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Need help with finding magnitude

  1. Apr 22, 2010 #1
    1. The problem statement, all variables and given/known data

    The eye of a hurricane passes over Grand Bahama Island. It is moving in a direction 59.3◦ north of west with a speed of 38.9 km/h. Exactly 2.89 hours later, the course of the hurricane shifts due north, and its speed slows to 27.8 km/h, as shown.
    How far from Grand Bahama is the hurricane 4.42 h after it passes over the island?

    The problem is already solved and has the solutions to the problem. It is #3. But what I am not understanding is why they used 120.7 as their theta rather than 59.3

    2. Relevant equations

    Magnitude (D) = square root ( Dx^2 + Dy^2)

    3. The attempt at a solution

    I understand how they did the problem, but can you just explain to me why they used 120.7 as their theta and not 59.3. If they use 120.7 as their theta, wouldn't sin120.7 give you your x-component, not your y-component. And when using cos120.7, wouldn't that give you your y-component, not your x-component.

    1. The problem statement, all variables and given/known data



    2. Relevant equations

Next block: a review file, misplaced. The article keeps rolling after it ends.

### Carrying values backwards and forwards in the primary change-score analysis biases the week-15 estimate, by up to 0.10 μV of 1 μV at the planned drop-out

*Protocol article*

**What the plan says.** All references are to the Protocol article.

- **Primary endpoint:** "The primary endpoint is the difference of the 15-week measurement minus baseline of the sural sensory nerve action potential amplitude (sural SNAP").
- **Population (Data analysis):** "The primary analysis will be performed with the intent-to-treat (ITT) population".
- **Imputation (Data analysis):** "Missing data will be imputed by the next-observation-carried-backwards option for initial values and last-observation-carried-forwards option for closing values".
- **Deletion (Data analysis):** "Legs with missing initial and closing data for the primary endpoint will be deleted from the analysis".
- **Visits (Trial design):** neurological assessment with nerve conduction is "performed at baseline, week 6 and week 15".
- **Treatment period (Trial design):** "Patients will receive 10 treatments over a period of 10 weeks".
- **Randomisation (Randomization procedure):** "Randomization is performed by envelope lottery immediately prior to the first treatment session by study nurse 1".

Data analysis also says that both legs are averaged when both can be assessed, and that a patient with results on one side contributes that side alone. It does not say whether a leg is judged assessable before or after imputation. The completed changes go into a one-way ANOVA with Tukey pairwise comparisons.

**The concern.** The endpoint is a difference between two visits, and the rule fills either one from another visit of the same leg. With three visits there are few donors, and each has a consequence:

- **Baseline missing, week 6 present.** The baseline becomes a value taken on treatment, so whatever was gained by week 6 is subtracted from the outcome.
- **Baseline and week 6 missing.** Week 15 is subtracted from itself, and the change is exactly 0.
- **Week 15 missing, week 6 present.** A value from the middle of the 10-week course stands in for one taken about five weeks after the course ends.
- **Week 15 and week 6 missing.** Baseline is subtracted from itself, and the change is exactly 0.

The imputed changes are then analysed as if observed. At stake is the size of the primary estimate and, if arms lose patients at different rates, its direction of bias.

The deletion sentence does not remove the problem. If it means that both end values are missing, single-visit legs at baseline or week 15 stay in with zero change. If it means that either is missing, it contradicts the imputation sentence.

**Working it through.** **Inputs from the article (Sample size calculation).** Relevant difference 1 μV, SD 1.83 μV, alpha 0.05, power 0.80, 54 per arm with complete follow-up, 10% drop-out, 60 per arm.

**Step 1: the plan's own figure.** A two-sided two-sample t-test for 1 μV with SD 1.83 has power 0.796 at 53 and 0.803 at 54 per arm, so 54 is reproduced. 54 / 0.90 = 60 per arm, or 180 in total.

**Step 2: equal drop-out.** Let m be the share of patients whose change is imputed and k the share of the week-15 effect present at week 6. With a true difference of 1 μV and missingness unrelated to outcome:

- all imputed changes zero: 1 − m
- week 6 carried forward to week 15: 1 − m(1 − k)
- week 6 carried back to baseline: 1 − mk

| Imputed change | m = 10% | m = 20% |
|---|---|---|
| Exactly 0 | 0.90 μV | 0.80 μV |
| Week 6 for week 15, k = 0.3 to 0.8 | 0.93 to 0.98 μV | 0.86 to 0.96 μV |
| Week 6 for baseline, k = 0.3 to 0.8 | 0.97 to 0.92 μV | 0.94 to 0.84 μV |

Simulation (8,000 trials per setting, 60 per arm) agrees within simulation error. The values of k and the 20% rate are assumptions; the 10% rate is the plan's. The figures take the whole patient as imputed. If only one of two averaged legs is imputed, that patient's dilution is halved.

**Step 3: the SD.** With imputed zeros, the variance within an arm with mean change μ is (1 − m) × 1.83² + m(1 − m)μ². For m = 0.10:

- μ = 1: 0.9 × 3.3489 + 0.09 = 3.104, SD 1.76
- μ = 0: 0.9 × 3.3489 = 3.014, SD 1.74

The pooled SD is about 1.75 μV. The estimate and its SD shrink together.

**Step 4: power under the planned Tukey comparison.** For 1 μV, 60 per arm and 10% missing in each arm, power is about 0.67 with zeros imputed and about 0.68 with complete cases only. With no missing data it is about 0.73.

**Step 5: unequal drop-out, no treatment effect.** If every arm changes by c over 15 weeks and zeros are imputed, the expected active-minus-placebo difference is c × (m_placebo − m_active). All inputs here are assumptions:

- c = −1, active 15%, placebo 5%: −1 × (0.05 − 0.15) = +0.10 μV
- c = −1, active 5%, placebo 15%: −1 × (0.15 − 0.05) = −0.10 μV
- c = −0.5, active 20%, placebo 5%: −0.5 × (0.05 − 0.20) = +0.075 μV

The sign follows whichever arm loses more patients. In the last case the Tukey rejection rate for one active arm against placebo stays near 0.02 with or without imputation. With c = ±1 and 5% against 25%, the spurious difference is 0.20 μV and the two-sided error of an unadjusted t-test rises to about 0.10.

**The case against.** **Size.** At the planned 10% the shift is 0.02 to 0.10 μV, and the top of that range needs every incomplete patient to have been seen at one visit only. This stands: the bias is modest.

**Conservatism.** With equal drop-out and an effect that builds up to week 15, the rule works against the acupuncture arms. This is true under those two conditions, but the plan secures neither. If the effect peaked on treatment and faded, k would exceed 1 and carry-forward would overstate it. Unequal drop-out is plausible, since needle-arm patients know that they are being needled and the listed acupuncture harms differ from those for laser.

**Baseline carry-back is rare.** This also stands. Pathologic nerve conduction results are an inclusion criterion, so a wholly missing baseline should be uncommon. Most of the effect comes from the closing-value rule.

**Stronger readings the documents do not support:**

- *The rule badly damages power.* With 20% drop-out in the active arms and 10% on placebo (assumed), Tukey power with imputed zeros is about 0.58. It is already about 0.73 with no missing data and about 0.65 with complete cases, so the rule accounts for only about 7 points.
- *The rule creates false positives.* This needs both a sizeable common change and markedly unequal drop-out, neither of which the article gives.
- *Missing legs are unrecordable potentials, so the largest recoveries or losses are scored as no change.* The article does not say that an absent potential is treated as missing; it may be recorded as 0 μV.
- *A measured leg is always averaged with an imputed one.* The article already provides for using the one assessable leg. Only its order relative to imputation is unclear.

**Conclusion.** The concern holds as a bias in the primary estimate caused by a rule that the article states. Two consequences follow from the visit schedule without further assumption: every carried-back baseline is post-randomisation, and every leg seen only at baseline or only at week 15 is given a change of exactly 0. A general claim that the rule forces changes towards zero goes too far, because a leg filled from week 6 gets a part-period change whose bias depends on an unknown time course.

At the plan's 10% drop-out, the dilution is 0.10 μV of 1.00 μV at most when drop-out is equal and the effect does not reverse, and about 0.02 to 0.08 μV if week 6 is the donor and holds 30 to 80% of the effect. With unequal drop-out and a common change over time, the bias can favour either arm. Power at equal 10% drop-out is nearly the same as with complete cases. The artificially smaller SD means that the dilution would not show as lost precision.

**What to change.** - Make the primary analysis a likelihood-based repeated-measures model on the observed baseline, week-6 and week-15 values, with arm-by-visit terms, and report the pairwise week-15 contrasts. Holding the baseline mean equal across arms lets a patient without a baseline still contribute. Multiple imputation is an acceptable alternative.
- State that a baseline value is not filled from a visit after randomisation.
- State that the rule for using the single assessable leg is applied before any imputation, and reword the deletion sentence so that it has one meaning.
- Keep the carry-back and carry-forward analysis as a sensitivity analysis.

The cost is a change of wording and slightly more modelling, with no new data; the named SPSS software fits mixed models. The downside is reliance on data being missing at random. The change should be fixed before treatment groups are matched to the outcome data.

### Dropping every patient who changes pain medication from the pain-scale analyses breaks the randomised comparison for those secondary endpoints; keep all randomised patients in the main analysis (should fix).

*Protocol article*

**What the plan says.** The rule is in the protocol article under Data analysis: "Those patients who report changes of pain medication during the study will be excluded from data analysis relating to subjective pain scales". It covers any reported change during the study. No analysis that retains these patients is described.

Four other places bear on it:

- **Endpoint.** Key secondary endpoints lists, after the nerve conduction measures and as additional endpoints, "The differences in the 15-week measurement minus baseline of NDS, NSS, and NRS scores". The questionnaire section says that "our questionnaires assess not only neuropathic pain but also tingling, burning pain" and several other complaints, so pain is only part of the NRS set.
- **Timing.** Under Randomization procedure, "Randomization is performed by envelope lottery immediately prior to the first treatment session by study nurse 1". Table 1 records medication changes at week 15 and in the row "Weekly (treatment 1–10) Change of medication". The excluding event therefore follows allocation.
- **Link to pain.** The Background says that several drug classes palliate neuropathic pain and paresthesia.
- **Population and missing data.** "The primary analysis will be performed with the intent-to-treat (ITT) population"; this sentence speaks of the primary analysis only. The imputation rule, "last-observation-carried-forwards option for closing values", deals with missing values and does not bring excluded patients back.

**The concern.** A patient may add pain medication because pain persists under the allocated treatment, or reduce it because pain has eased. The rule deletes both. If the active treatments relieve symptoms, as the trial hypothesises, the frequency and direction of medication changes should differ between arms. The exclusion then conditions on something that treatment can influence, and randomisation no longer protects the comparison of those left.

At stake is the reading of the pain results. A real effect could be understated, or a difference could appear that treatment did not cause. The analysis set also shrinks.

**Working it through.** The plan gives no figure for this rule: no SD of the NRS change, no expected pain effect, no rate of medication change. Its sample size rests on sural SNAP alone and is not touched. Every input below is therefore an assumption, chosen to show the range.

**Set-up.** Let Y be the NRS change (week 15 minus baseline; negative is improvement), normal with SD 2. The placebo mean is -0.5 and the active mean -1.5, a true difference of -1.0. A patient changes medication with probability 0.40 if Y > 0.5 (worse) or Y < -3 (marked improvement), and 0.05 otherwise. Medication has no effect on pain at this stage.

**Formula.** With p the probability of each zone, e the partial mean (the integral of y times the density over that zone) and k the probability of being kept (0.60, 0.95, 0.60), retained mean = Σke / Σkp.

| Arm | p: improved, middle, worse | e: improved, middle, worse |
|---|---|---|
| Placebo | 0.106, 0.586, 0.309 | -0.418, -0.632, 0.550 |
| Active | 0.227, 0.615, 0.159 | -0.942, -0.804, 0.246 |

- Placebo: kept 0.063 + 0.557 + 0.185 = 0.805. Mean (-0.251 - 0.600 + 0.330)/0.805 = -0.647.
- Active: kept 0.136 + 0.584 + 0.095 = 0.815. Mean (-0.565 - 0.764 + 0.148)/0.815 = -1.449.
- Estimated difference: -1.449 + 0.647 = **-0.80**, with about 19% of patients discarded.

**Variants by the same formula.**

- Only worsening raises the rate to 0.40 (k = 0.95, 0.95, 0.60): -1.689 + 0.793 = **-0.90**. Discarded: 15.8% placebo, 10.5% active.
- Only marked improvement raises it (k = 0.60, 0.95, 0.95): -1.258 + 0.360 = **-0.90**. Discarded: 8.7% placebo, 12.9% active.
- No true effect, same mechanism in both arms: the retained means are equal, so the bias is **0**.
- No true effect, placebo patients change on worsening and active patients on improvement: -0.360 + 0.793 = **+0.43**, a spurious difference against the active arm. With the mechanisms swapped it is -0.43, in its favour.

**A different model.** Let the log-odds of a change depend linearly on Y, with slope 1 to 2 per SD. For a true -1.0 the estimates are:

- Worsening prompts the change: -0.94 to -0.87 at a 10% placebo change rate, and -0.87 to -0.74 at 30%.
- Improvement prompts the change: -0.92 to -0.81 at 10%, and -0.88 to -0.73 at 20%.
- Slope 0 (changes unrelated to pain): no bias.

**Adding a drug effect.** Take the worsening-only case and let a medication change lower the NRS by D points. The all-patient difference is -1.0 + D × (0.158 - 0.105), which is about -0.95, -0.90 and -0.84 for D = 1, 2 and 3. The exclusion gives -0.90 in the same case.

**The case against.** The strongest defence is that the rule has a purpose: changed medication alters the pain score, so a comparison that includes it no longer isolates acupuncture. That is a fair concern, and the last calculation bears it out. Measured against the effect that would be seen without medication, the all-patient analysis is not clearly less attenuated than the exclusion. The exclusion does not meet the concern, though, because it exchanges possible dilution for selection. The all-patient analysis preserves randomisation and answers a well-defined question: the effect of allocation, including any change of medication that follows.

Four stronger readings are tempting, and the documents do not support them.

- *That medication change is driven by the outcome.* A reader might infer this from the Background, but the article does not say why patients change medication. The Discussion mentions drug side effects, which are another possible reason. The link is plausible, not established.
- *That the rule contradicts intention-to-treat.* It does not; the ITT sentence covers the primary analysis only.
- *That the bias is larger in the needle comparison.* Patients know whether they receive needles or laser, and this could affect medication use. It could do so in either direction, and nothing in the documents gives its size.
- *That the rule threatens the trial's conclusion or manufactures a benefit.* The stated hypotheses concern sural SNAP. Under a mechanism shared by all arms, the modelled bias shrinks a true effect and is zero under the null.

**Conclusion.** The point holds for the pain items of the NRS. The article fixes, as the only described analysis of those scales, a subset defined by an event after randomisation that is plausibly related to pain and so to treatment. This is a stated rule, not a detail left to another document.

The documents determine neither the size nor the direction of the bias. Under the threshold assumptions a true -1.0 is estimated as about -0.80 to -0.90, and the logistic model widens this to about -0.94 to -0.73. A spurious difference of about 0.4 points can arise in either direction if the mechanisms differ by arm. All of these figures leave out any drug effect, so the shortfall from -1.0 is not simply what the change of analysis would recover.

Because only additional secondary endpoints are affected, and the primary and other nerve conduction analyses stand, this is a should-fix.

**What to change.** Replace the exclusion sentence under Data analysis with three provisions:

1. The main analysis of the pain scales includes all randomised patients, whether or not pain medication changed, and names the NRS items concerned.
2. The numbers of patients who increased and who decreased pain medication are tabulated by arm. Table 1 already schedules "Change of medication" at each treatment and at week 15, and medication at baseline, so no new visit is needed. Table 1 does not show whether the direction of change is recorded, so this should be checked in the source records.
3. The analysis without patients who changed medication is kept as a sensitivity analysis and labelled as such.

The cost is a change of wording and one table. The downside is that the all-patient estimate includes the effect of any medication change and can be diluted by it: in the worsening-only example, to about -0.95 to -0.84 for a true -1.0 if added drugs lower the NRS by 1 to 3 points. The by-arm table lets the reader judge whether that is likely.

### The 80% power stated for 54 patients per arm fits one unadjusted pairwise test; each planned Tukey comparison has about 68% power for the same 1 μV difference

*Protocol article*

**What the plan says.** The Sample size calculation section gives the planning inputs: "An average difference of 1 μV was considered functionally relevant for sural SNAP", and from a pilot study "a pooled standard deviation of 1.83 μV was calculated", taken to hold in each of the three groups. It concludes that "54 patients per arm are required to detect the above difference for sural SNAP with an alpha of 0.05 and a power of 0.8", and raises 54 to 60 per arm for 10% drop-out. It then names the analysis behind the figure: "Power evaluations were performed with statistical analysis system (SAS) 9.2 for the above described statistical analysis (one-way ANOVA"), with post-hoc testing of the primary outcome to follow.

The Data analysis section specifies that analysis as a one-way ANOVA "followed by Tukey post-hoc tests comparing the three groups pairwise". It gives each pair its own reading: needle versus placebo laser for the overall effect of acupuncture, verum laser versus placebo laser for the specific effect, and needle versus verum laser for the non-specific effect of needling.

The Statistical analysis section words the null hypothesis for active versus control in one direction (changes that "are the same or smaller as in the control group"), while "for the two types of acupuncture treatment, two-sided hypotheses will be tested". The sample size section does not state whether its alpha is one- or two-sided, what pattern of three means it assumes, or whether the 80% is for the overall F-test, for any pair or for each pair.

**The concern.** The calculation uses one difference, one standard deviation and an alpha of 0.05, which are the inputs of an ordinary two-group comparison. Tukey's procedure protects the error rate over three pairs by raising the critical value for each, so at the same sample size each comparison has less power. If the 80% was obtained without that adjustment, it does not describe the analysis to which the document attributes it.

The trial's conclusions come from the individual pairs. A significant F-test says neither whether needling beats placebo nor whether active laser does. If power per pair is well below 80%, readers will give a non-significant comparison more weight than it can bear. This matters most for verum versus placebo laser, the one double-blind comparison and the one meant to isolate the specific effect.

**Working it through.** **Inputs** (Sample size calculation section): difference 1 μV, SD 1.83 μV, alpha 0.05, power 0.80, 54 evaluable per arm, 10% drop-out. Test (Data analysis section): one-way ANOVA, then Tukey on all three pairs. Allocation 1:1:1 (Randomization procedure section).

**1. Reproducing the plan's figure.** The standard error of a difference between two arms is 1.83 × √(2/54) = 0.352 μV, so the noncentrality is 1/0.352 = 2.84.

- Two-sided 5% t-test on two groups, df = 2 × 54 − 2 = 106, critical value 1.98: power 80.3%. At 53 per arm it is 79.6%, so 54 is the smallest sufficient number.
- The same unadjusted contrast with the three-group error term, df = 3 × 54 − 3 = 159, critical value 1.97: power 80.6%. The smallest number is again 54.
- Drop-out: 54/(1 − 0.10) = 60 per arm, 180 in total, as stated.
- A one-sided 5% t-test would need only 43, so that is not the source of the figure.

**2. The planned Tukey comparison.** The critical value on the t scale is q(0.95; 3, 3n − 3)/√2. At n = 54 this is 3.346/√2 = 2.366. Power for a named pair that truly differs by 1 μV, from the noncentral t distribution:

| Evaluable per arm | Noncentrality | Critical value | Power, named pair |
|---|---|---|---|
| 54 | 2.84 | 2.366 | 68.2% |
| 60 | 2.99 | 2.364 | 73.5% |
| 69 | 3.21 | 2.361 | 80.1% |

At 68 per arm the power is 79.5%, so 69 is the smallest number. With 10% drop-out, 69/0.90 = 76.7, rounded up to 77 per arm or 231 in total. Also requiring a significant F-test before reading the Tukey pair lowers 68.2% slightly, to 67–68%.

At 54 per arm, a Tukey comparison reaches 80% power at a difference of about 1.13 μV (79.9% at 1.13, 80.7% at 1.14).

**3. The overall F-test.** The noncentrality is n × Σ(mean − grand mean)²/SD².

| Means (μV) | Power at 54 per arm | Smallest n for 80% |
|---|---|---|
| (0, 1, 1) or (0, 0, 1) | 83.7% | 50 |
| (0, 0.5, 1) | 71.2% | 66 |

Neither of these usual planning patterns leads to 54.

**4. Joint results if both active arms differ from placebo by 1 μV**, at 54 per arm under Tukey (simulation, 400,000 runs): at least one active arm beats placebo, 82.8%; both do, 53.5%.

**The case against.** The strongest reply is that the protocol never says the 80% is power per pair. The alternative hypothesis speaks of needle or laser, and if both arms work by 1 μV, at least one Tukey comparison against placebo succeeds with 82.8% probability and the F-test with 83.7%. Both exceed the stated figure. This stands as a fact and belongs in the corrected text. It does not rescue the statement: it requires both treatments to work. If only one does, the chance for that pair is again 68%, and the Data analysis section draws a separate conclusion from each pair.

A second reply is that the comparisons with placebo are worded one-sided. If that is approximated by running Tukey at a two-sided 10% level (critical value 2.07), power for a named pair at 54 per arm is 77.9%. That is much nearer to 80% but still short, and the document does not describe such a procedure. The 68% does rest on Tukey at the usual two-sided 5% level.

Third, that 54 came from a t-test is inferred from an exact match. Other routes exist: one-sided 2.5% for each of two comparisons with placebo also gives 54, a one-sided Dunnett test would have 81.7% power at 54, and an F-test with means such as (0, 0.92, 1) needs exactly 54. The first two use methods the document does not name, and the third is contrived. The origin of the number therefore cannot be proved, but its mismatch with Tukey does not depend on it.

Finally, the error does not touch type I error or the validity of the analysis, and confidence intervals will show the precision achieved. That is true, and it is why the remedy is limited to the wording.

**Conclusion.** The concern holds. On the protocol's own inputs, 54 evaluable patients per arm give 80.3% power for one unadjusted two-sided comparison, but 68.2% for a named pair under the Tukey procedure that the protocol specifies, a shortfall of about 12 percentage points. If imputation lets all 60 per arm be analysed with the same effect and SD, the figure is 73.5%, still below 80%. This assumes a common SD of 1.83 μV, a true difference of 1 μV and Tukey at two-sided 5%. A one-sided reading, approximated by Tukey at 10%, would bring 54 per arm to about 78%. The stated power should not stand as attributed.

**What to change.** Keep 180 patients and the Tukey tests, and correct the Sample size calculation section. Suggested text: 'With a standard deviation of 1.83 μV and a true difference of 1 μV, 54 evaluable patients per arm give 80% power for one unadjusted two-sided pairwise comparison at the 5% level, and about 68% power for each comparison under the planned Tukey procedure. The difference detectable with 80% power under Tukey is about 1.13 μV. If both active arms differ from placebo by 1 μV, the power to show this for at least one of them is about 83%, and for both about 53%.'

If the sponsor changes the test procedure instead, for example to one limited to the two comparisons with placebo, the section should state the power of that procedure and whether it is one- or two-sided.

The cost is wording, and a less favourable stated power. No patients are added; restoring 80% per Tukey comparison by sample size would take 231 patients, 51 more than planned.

3. The attempt at a solution
    1. The problem statement, all variables and given/known data



    2. Relevant equations



    3. The attempt at a solution
    1. The problem statement, all variables and given/known data



    2. Relevant equations



    3. The attempt at a solution
     

    Attached Files:

  2. jcsd
  3. Apr 22, 2010 #2
    try with theta = 59.3 and compare your answer with the one in the book. Angle simply depends on coordinates you use, magnitude of displacement is independent of this choice, at least it should be ;]
     
  4. Apr 22, 2010 #3
    i did try it with theta = 59.3. i got a displacement of 139.4, which is wrong
     
  5. Apr 22, 2010 #4
    check it again. If you put theta = 59.3 in equations for delta x and delta y in paper which you gave, then the answer for total displacement is the same as with theta = 120.7
     
  6. Apr 22, 2010 #5
    Ya, you're right. I just used the wrong numbers. But thanks for the help
     
  7. Apr 22, 2010 #6
    In a compass plot, the 0 degree point is the rightmost part of the plot. See attached:

    http://people.rit.edu/pnveme/pigf/TwoDGraphics/twod_dir_compass.gif [Broken]
     
    Last edited by a moderator: May 4, 2017
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